The Lakefront Core should be revitalized with new development that may include cultural, retail, restaurant, office, residential, and hospitality uses. The Lakefront Core and the surrounding Lakefront Neighborhood are envisioned to be the potential location for new signature building(s), in addition to the existing former Rouse Company Headquarters’ signature building.
An update on my current condition at end of this post (October 13, 2018)
This blog must go on hiatus for a time. This blogger has esophageal cancer. I am scheduled for surgery January 31 and anticipate a 3 month or so recovery.
I’ve thought of myself as a reasonably healthy guy, supported with regular doctor visits. And I’ve popped Tums for nearly 30 years. This is me in front of the Tums Building, St. Louis, Missouri, in 1991.
Who knew that antacids, constantly promoted by Big Pharma, could be masking important symptoms my body was trying to message. Or that cigarettes and alcohol in my younger years had created a rich breeding ground for esophageal cancer.
Sh*t happens. And I’ve usually learned a lot in the process. Seems the cancer was caught very early. I feel that I am in good hands with the surgical team at University of Maryland Medical Center. And I’m looking forward to a resurrection in the Springtime. In the meantime, here’s a science lesson to help prevent the next guy from getting esophageal cancer.
The digestive system breaks down food for the body to use. The esophagus is part of this system. It is a tube-shaped organ, almost 10 inches long, that moves solids and liquids from your throat to your stomach. It is located toward the back of your chest just in front of your spine.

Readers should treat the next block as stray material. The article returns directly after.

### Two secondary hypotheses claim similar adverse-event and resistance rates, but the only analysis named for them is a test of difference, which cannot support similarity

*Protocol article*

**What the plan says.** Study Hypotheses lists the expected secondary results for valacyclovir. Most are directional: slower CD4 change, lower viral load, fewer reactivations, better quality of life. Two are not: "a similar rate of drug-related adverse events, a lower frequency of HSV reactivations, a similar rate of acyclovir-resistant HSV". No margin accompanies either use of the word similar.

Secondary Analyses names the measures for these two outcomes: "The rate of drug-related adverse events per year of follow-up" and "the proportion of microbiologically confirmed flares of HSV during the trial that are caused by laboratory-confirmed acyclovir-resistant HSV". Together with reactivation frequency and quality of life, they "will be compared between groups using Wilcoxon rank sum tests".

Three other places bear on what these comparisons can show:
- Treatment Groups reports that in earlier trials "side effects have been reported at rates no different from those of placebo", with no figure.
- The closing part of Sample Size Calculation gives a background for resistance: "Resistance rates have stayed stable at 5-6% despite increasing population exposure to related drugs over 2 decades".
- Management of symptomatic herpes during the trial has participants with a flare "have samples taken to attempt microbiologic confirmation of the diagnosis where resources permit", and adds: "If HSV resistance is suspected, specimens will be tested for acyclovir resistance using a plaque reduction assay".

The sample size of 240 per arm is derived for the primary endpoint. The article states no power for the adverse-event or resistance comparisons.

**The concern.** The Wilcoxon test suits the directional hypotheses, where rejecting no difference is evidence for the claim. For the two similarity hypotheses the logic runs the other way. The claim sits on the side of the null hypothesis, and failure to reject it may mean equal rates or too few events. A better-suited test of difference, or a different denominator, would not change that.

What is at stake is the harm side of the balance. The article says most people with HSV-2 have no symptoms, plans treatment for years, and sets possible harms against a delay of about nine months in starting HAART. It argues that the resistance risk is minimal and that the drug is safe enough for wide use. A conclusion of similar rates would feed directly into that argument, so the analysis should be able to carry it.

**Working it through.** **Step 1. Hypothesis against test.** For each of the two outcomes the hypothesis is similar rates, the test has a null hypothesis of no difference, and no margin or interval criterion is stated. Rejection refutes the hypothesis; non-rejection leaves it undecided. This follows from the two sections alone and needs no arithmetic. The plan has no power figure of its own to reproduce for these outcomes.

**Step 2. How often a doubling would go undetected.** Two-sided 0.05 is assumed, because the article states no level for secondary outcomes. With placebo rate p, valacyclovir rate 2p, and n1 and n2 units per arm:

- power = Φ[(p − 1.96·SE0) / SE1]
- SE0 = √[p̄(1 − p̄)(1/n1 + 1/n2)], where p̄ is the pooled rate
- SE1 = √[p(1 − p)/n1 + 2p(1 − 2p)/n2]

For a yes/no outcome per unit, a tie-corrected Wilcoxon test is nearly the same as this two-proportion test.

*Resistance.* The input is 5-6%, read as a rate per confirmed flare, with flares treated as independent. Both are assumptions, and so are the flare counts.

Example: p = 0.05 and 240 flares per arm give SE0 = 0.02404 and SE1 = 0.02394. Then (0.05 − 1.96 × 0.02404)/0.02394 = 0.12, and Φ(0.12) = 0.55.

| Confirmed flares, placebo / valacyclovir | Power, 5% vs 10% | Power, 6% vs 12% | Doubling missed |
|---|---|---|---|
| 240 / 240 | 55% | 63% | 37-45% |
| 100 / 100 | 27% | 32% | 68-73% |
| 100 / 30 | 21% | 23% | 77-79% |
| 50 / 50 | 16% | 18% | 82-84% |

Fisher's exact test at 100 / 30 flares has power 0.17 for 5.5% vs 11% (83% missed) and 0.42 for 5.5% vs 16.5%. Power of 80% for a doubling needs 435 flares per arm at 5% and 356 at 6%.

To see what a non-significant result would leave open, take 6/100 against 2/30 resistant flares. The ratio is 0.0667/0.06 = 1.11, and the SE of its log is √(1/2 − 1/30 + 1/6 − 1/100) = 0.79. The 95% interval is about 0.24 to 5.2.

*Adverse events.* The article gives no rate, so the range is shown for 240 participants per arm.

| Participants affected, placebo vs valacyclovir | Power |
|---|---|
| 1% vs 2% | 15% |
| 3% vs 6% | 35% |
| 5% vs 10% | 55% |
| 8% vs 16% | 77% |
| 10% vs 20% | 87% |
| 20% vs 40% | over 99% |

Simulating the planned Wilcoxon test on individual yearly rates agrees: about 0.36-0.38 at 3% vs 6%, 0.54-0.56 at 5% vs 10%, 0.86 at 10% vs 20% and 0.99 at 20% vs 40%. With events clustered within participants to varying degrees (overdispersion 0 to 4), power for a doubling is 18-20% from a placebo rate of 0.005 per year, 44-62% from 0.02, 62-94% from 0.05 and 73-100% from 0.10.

Howard County has developed a comprehensive Bicycle Master Plan, called Bike Howard, and “the Bikeway” has been identified as the top priority for jump-starting the project. But funding to implement the Plan has been minimal and suggests a serious lack of commitment to encouraging bicycle travel in the County. Here’s what you need to know about Bike Howard and the Bikeway. At the end of this post, there’s a link to tell County Executive Kittleman and the County Council of your support for the Plan.
Howard County Bicycle Master Plan
In April of 2016, Howard County adopted its first Bicycle Master Plan. The Bicycle Master Plan provides guidance for both transportation and recreational bicycling, both on-street and off-street. Recommendations are provided in the general areas of infrastructure improvements, policy and programs.
Goals and objectives are:
Identify and develop countywide system of bicycle facilities to foster connectivity within and between the following: villages, communities and neighborhoods throughout the County, as well as neighboring cities and counties, parks and recreation centers, schools and educational institutions, commercial and employment centers, and regional and local transit facilities.
Kimco presented their plans for the revitalization of the Hickory Ridge Village Center to the Howard County Planning Board on January 4, 2018. Many Hickory Ridge residents, including long-time denizens, support Kimco’s proposal. The Village Board and most citizens that testified at the hearing oppose it. But the issues raised by the proponents are central to the future of Hickory Ridge, Columbia, and Howard County. To further the conversation, following are excerpts from the testimony of several supporters who testified at Thursday’s hearing.
Eric Stein, Hickory Ridge
Owner, Decanter Fine Wines, Hickory Ridge Village Center
I am in favor of the plan, because I believe the Hickory Ridge Village Center is failing. When the Giant opened in 1992, it was advertised as a gourmet Giant. It isn’t. Not today, and hasn’t been for many years. Today, we have 4 empty bays in the center representing 65% of 1 building, and likely more to come. Contrary to belief, Kimco, the landlord, hasn’t forced these businesses to leave. They have left for many reasons, but they will not be replaced until a decision is made on our future, and we’re suffering. Once this plan is approved, we will still have several years of an under-performing center.
Do we remain an outdated design where the merchants face inward and can’t be seen, or do we accept one that gives us a chance to compete with contemporary concepts. The apartments are not an option, but a necessity. You can’t do anything without people, and those that have left the center aren’t coming back. At least not until we offer them an array of businesses that appeal to a newer audience as Columbia’s growth continues. Continue reading We need to revitalize the Hickory Ridge Village Center, now